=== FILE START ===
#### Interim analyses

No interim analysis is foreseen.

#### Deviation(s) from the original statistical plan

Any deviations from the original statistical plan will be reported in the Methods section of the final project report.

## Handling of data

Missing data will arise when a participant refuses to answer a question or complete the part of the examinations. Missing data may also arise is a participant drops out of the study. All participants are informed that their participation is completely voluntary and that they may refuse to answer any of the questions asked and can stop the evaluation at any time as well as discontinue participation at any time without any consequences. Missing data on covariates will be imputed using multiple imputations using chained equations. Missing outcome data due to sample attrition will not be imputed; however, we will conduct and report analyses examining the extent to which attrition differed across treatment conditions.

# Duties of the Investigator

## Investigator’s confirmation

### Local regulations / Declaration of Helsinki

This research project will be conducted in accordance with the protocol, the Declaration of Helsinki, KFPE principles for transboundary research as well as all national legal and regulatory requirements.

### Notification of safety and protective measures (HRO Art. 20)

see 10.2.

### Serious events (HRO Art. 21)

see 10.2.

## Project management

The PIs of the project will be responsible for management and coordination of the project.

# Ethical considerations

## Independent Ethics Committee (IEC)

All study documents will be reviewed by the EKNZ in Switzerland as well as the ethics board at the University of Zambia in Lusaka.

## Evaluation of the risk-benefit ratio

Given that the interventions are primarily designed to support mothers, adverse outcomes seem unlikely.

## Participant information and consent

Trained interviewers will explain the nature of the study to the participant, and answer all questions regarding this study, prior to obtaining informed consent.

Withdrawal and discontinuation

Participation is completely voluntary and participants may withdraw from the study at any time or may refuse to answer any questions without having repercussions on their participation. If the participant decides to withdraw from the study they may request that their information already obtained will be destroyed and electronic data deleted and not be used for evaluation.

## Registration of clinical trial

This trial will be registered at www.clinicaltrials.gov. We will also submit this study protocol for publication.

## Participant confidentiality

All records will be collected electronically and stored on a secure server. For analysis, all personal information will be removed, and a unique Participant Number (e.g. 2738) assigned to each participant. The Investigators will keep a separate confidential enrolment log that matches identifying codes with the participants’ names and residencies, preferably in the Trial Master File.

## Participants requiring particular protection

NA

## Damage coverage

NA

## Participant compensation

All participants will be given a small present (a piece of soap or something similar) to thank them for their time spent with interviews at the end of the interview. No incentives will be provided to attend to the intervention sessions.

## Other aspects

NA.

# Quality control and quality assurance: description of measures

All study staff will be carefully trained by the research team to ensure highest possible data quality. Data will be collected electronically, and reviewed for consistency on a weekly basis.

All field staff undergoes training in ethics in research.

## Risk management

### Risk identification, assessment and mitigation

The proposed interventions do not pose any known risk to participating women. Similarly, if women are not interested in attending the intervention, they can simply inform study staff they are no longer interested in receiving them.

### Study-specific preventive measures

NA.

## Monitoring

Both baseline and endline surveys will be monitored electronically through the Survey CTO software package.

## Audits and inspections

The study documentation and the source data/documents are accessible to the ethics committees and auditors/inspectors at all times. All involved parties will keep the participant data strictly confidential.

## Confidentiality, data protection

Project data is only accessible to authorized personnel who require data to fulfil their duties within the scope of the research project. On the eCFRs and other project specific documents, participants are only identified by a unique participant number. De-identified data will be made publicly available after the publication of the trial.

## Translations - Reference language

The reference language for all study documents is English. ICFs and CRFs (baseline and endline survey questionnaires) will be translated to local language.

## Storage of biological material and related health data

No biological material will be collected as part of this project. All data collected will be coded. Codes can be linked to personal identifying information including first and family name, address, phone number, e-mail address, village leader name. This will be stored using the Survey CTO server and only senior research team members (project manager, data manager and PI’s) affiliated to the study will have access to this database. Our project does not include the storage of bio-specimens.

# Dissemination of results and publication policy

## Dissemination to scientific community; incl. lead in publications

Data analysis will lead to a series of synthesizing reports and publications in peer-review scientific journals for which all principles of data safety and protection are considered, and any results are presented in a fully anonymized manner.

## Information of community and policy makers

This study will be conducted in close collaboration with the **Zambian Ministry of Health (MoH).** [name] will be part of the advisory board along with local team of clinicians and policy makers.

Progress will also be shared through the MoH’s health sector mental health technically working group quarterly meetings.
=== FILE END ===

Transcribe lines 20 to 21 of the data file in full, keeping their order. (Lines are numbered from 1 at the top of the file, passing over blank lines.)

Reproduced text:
## Evaluation of the risk-benefit ratio

Given that the interventions are primarily designed to support mothers, adverse outcomes seem unlikely.